Megaprojects and Militarization: A Perfect Storm in Mexico

Todd Miller

The 40-day blockade of the Trinidad mine in the Oaxacan community of San José del Progreso came to a sudden and violent halt on May 6. Mine representatives and municipal authorities called in a 700-strong police force that stormed into the community in anti-riot gear along with an arsenal of tear gas, dogs, assault rifles, and a helicopter.

The overwhelming show of force was in response to community residents’ demand that the Canadian company Fortuna Silver Mines immediately pack its bags and leave. The company is in the exploration phase of developing the Trinidad mine. The result was a brutal attack, with over 20 arrests and illegal searches of homes. Police seemed to be going after a heavily armed drug cartel, not a community protest.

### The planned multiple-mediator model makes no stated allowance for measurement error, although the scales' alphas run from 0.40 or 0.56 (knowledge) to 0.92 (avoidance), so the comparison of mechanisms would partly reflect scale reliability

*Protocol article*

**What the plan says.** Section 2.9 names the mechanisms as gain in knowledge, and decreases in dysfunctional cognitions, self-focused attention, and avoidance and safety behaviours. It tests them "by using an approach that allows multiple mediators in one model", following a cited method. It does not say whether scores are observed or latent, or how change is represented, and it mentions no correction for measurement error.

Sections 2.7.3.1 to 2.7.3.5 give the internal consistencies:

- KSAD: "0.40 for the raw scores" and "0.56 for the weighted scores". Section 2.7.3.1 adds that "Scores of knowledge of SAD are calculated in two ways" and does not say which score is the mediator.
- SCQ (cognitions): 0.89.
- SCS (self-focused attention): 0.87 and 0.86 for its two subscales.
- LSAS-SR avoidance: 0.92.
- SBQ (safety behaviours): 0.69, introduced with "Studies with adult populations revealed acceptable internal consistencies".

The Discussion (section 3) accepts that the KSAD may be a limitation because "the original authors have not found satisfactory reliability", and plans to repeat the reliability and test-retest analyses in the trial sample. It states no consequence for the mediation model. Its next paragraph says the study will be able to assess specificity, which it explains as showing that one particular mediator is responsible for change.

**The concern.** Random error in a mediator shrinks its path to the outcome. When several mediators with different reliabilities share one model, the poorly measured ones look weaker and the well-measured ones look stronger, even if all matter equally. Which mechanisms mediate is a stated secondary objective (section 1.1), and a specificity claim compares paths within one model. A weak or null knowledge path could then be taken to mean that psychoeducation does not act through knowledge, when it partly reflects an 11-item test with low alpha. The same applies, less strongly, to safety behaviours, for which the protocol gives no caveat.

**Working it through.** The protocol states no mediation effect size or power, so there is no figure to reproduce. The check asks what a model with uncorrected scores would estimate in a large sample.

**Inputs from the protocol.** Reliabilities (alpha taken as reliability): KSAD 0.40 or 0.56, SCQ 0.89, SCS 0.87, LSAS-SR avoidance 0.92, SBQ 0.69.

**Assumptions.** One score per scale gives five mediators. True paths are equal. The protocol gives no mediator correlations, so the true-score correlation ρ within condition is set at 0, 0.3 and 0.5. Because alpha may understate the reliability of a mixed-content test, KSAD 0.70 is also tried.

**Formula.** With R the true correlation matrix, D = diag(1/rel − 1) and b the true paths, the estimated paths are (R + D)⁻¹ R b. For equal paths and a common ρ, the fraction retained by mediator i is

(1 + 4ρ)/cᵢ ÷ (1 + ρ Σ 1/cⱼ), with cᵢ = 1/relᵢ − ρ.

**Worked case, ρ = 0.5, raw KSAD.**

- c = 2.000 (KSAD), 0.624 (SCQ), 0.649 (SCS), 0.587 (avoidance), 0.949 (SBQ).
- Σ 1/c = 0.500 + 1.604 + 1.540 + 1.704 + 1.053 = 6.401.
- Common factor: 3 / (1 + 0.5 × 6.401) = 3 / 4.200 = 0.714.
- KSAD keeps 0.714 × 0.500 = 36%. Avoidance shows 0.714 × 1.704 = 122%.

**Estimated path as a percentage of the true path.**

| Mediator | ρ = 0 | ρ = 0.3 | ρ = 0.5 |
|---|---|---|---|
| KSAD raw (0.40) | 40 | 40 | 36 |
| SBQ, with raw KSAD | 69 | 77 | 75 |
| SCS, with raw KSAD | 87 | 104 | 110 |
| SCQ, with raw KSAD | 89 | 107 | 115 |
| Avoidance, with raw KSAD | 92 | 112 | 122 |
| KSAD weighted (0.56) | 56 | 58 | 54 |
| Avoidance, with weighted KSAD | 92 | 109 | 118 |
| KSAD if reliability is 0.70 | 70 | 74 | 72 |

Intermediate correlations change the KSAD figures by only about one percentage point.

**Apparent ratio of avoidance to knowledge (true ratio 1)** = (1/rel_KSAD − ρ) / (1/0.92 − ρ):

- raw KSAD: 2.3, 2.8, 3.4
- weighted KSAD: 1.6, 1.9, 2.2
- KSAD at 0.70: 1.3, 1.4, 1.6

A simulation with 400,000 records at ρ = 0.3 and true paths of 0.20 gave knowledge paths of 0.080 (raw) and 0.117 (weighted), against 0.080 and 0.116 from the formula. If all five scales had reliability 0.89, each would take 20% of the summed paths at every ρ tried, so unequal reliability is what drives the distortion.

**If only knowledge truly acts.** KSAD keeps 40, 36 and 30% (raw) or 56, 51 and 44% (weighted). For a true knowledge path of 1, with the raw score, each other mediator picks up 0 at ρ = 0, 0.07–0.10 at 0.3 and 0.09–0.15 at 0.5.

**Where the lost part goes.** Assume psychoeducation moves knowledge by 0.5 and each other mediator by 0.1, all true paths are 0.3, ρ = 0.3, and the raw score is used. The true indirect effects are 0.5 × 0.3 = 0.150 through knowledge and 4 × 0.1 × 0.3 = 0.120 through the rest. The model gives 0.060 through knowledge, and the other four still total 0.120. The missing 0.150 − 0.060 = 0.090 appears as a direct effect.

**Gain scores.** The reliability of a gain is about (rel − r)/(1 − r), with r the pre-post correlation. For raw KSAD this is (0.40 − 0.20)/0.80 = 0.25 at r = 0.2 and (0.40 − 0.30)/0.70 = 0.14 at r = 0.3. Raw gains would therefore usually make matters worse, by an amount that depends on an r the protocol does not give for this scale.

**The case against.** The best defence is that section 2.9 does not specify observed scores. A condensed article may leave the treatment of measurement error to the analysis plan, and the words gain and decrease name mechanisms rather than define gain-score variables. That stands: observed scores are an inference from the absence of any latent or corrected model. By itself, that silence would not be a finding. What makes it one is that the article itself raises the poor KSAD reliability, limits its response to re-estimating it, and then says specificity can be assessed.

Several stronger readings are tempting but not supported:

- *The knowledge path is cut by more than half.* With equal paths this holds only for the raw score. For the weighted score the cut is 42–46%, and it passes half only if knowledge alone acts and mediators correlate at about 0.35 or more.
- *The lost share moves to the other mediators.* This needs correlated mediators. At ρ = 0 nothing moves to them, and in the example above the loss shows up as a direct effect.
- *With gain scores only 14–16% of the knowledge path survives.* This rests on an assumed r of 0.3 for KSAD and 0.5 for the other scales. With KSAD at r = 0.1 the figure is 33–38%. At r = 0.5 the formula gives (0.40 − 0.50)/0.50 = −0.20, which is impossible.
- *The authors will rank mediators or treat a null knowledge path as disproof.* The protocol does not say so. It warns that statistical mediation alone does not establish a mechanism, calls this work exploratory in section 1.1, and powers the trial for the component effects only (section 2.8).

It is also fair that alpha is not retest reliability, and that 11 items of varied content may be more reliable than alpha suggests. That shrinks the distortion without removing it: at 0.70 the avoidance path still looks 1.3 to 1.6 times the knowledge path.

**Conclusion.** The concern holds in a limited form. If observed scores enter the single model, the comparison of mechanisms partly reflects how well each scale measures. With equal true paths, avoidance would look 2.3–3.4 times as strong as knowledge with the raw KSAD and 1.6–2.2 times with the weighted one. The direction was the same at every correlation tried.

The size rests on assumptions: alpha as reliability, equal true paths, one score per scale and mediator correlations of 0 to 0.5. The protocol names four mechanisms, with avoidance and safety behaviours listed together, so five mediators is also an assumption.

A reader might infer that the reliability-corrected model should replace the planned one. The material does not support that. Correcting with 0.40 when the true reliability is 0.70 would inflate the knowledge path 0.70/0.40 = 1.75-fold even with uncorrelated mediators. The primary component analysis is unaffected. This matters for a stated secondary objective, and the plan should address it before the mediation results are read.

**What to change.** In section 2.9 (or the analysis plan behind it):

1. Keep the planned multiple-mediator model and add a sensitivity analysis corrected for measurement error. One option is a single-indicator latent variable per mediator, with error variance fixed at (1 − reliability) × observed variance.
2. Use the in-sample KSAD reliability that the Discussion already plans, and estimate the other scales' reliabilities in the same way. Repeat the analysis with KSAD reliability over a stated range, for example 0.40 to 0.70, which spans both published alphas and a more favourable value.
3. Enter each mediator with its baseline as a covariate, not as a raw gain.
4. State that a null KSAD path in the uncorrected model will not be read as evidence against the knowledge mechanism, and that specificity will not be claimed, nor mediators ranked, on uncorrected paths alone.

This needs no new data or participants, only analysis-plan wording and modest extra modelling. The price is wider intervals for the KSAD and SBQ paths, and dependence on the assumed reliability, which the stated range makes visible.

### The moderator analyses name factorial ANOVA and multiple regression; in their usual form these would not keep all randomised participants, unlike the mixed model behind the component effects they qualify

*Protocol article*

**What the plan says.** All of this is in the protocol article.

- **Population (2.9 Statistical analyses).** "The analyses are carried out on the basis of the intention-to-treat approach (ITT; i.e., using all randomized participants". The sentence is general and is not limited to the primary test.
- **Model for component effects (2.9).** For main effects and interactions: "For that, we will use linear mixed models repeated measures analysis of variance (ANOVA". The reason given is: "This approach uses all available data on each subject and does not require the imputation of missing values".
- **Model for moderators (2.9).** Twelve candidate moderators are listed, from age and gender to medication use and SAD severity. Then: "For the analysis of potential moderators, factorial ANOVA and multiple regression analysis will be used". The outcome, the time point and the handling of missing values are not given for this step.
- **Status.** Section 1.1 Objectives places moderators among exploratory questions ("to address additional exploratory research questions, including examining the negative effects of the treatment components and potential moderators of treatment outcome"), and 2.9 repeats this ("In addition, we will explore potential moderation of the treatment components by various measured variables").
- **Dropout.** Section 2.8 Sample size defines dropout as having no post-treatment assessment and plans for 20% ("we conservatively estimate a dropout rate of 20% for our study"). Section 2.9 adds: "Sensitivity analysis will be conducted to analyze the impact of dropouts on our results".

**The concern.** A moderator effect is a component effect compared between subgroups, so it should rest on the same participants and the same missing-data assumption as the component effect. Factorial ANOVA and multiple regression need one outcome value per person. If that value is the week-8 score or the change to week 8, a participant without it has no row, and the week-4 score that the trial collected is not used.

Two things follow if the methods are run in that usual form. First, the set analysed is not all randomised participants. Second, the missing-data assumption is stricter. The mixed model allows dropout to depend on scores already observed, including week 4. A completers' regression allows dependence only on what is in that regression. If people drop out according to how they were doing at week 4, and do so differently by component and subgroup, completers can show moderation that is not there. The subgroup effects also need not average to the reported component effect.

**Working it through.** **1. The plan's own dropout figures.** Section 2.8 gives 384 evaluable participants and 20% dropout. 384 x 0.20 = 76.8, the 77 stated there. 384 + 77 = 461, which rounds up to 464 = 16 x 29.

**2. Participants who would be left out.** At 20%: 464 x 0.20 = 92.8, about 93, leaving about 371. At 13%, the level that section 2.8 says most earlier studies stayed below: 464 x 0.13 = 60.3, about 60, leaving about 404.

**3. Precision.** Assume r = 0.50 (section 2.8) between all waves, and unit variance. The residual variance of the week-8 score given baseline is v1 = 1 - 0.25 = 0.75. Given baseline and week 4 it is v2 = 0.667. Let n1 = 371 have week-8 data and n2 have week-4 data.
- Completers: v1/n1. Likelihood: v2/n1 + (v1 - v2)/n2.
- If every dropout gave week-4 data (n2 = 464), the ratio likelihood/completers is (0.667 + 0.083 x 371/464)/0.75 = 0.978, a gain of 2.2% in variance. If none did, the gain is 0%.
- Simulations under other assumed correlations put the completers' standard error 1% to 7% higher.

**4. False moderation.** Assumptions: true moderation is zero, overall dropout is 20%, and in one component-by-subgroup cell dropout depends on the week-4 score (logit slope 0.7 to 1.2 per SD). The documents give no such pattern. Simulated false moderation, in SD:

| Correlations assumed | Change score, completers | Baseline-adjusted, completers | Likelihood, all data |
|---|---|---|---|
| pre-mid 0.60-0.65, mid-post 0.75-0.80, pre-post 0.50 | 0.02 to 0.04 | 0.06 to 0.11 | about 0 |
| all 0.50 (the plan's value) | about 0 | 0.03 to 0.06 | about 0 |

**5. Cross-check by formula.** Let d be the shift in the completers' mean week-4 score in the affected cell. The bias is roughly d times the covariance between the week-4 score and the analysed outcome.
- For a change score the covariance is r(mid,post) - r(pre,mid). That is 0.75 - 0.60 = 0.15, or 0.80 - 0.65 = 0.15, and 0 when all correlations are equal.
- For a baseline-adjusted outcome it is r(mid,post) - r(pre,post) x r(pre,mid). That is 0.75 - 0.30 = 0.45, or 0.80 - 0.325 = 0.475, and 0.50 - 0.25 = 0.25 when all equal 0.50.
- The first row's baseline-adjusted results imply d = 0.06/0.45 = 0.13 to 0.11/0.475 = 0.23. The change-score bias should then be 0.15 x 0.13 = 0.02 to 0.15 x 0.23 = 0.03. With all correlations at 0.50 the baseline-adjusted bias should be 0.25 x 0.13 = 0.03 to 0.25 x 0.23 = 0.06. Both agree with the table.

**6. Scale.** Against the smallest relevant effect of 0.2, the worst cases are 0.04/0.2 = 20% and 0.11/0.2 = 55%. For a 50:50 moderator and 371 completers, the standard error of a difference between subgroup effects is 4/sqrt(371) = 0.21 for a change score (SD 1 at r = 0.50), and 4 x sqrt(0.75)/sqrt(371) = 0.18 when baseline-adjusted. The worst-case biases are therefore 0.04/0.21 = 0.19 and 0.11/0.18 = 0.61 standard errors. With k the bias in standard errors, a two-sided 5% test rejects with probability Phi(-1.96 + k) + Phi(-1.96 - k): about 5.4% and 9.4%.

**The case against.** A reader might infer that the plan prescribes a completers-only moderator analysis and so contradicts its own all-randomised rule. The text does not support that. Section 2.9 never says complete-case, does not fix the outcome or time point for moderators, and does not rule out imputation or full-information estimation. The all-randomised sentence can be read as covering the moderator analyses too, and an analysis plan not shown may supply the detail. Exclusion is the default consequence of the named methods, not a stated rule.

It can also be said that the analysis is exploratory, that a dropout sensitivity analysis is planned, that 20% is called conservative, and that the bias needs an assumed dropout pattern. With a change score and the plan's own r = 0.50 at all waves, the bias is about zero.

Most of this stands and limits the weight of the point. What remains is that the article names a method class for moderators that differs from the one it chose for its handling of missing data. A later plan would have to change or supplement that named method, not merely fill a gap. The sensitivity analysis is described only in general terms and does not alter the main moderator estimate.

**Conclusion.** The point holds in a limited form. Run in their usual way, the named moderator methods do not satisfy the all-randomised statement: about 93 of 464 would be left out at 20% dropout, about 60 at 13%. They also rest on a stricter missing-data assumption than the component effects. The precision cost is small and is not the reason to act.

This is one of the drug war’s dirty secrets: As Mexican security budgets inflate with U.S. aid – to combat the rising power of drug trafficking and organized crime – rights groups say these funds are increasingly being used to protect the interests of multinational corporations. According to a national network of human rights organizations known as the Red TDT, security forces are engaged in the systematic repression of activists opposed to megaprojects financed by foreign firms such as Fortuna Silver Mines.
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